Suppose you write an application that works for 32 bit single precision numbers. Wouldn't it be nice if it also worked for double precision without having to change it. By carefully using the special stack operators and storage words that Dave has written, you can do just that. The tricky part is that 32 bit numbers occupy one cell on the stack and 64 bit numbers occupy two cells. If you have two 32 bit numbers on the stack and you want to swap them you can just use SWAP . If you have two 64 bit numbers you have to use 2SWAP . If you have mixed integer and floating point things get even trickier. Luckily most of the common stack operations have been provided in a form that works no matter what precision we are using. Enter:
43 29.712 NFSWAP . F.
This version of SWAP assumes that the stack has an integer, N, and a float, F. It is defined differently for different width floating point numbers. For single precision it is just a normal SWAP , for double precision it uses ROT to do its work.
We also need special words for VARIABLE , ! and other width-dependent words. Enter:
23.4 FVAR-1 F!
FVAR-1 F@ F.
That will work for single or double precision. Now, suppose you want an array of numbers.
20 FARRAY MY-FAR ( declare array of 20 numbers )
( store 9.876 into fourth location in array )
9.876 4 MY-FAR F!
Please remember that you must initialize the system before using it. Otherwise it will crash dramatically. Here is an example of a floating point program that will clone.
: SHOWSINES ( -- , display sines )
FPINIT ( Important!! ) CR
DO I DUP 4 .R ( show angle )
FLOAT DEG>RAD ( convert i to radians )
FSIN 4 9 F.R CR
This glossary has been organized by function to make it easier to find the right word.
This must be called before using any floating point words or you will crash. It opens the appropriate libraries and initializes some variables. The floating point files have AUTO.INIT words that will automatically call FPINIT if they are loaded permanently in a dictionary.
These operators are similar to the corresponding integer operators and, therefore, don't need much explanation.
F- ( r1 r2 --- r1-r2 )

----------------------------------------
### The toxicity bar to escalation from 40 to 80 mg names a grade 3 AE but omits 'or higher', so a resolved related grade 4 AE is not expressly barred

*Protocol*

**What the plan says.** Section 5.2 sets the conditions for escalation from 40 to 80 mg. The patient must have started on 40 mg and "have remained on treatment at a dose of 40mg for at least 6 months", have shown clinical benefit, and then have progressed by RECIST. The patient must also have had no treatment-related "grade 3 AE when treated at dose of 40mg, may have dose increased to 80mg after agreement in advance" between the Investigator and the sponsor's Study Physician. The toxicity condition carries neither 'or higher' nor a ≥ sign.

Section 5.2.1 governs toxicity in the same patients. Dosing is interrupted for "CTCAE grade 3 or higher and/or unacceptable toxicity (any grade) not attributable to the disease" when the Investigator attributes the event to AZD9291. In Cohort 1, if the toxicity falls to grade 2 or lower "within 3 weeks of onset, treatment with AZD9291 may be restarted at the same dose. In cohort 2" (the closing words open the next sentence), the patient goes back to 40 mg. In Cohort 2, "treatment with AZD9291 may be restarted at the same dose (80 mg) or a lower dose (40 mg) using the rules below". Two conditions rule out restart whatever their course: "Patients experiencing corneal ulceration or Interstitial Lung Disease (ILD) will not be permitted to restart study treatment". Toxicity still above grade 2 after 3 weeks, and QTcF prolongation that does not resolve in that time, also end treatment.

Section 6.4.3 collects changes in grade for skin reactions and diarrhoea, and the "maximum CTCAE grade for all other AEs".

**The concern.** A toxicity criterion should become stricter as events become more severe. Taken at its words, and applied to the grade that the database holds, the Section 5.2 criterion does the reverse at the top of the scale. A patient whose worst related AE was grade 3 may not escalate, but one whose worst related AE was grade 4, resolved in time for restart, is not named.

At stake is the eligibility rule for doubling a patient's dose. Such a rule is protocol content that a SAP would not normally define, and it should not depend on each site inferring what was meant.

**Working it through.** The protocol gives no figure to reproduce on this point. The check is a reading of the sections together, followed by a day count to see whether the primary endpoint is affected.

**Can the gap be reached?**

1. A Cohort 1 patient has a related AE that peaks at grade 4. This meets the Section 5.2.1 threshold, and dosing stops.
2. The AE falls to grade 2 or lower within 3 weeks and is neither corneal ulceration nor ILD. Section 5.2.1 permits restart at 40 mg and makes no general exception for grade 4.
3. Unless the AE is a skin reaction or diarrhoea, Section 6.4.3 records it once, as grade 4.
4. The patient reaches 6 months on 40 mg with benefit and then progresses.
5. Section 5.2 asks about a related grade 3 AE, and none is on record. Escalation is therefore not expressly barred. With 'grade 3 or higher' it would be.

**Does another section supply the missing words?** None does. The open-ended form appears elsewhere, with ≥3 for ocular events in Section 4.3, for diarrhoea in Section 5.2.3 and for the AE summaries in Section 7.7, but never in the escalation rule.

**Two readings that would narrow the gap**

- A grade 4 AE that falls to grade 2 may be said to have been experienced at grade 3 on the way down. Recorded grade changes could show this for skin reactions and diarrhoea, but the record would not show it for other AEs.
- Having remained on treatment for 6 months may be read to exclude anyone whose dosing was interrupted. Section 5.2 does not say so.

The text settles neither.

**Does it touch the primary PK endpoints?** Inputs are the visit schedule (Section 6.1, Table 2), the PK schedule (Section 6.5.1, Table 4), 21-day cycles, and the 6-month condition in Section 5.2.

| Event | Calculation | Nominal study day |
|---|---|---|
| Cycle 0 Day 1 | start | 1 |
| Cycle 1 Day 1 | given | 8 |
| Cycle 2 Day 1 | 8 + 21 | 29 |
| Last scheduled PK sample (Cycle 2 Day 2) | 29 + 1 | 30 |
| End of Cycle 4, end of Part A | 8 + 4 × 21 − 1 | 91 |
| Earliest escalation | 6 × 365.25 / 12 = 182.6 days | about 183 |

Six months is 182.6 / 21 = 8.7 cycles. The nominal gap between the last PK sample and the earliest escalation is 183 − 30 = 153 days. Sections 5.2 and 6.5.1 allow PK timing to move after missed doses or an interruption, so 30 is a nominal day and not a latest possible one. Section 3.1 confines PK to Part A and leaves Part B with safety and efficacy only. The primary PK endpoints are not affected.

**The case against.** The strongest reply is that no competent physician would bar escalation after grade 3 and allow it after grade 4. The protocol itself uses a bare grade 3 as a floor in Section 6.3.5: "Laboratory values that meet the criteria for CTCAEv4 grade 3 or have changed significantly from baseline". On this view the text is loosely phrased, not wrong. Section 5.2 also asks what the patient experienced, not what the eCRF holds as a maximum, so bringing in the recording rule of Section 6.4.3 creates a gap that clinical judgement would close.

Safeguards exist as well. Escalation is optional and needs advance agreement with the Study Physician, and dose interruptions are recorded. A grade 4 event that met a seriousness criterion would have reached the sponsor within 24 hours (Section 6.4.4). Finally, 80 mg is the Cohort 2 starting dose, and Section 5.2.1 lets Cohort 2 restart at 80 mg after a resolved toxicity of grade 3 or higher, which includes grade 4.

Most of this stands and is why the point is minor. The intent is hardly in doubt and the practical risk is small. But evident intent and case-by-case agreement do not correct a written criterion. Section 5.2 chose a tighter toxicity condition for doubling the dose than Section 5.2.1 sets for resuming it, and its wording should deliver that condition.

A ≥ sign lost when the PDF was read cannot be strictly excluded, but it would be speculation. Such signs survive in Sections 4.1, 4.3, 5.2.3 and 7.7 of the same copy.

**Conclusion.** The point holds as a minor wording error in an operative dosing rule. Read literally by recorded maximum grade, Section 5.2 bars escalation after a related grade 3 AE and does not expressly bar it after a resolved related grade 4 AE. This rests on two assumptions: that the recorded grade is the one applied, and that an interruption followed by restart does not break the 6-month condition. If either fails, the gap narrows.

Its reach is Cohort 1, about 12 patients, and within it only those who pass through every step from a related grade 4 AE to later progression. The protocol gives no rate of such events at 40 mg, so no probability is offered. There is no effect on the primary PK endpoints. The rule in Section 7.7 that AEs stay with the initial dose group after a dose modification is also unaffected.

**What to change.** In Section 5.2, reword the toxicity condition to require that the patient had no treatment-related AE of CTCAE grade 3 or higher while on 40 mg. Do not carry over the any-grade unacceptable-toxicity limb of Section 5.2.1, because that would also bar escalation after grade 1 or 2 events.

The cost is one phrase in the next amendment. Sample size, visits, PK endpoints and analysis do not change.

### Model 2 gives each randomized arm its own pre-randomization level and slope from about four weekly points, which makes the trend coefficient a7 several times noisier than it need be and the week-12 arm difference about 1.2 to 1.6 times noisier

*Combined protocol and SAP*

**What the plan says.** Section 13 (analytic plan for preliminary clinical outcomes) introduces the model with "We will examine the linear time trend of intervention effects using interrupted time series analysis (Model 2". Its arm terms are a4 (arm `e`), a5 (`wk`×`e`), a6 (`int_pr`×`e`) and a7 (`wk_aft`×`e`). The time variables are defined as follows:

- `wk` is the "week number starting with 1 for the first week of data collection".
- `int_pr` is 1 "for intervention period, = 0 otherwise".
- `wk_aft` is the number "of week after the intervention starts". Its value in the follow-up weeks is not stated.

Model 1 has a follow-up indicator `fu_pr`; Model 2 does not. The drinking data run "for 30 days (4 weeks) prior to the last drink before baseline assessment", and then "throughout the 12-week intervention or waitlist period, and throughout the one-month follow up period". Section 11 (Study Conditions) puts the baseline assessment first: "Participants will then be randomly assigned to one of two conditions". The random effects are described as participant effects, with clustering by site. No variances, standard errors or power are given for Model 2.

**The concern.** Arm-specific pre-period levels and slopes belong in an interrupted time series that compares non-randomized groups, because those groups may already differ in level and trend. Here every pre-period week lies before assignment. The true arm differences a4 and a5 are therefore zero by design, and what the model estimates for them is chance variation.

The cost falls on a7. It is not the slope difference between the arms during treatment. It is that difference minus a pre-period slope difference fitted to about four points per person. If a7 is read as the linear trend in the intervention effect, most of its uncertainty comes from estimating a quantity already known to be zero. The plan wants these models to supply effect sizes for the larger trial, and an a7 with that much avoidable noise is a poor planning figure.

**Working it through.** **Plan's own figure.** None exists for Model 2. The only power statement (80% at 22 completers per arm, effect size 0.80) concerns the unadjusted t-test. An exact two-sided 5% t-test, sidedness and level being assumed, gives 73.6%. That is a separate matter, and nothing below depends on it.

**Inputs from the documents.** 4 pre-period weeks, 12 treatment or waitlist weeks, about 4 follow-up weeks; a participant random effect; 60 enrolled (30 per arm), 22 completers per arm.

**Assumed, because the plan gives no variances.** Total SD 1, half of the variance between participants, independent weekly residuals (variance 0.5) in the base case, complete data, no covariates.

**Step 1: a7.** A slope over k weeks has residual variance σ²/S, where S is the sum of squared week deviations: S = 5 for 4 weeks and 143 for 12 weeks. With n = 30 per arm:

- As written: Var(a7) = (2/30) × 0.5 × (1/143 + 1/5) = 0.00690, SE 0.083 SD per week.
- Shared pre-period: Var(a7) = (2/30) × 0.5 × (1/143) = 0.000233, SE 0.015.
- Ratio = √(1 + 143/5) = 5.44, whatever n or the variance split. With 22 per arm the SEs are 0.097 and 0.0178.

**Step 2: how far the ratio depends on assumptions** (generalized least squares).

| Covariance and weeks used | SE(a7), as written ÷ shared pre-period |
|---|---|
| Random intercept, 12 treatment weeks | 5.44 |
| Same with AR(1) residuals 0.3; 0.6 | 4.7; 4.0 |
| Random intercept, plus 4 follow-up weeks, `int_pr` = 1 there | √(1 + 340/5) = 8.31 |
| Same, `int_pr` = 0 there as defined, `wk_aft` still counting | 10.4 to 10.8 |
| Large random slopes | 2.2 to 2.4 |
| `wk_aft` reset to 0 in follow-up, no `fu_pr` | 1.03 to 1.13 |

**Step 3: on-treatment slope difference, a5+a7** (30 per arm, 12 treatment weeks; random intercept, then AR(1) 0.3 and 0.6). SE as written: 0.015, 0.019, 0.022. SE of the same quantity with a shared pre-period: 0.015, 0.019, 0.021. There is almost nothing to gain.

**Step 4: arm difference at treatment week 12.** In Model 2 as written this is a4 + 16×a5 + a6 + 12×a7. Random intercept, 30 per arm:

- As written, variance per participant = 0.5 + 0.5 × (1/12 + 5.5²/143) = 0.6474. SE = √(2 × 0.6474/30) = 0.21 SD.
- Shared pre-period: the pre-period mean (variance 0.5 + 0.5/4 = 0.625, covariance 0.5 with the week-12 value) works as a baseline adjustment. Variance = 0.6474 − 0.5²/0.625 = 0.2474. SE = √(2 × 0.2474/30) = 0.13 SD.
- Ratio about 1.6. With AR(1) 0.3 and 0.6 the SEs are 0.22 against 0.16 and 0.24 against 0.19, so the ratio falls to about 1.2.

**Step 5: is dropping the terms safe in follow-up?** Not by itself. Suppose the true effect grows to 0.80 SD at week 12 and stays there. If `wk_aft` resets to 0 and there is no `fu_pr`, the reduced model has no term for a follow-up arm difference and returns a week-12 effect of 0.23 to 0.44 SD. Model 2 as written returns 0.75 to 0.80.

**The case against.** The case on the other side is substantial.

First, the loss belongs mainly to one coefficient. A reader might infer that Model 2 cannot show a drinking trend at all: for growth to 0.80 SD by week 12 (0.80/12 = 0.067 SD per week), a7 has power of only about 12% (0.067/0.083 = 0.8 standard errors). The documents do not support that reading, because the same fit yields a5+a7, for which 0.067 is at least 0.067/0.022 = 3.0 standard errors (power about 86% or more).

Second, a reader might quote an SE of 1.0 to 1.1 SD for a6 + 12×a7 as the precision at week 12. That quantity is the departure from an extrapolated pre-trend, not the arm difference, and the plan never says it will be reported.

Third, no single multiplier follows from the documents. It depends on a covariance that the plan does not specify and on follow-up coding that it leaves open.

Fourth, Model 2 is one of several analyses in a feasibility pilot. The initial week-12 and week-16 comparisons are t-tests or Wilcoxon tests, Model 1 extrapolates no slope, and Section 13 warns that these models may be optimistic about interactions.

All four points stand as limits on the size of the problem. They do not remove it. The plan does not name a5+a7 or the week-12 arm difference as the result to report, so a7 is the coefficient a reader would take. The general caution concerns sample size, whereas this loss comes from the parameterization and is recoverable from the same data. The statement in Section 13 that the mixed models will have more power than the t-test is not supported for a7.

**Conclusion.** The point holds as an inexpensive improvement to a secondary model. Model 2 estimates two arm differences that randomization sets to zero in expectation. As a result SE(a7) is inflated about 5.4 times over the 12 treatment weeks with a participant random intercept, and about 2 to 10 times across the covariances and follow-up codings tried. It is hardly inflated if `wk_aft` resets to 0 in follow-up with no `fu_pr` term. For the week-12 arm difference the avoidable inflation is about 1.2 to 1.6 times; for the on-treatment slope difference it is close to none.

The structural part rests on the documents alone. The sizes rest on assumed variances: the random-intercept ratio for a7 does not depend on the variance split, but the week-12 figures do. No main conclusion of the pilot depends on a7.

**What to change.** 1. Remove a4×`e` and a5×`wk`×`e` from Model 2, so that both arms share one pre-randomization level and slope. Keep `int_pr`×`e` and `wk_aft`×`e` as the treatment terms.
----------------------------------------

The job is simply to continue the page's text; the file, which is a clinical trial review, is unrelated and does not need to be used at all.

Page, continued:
F* ( r1 r2 --- r1*r2 )
F/ ( r1 r2 --- r1/r2 )
F2* ( r --- r*2.0 )
F2/ ( r --- r/2,0 )
FABS ( r --- |r| , take absolute value of R )
FNEGATE ( r --- -r )
FMAX ( r1 r2 --- r1 | r2 , leave largest of r1 and r2 )
FMIN ( r1 r2 --- r1 | r2 , leave smallest of r1 and r2 )
The arithmetic operators above set a variable called FPSTAT to the value in the condition code registers after the operation. These words examine FPSTAT and leave a flag if a given condition is true. They can be used to determine if an overflow had occurred or if the result was zero, etc. An overflow is what a happens when a calculation results in a number that is too big or too small for the machine.
FLE ( -- flag , true if result less than or equal to zero )
FLT ( -- flag , true if result less than zero )
FGE ( -- flag , true if result greater than or equal to zero )
FGT ( -- flag , true if result greater than zero )
FNE ( -- flag , true if result not equal zero )
FVC ( -- flag , true if result did NOT overflowed )
FVS ( -- flag , true if result overflowed )
Angles are passed in radians. Use DEG>RAD or RAD>DEG to convert if needed.
DEG/RAD ( --- r , constant number of degrees per radian )
F** ( r1 r2 --- r1**r2 , R1 to R2th power )
FSQRT ( r --- r**0.5 , take square root )
FLN ( r --- ln[r] , natural logarithm )
FLOG ( r --- log[r] , base 10 logarithm )
FALOG ( r --- 10**r , inverse logarithm )
FALN ( r --- e**r , inverse natural log )
FSIN ( r.rad --- sin[r] , take sine of R )
FCOS ( r.rad --- cos[r] )
FTAN ( r.rad --- tan[r] )
FASIN ( sin[r] --- r.rad , take arcsine of R )
FACOS ( cos[r] --- r.rad )
FATAN ( tan[r] --- r.rad )
FSINH ( r.rad --- sinh[r] , take hypersine of R )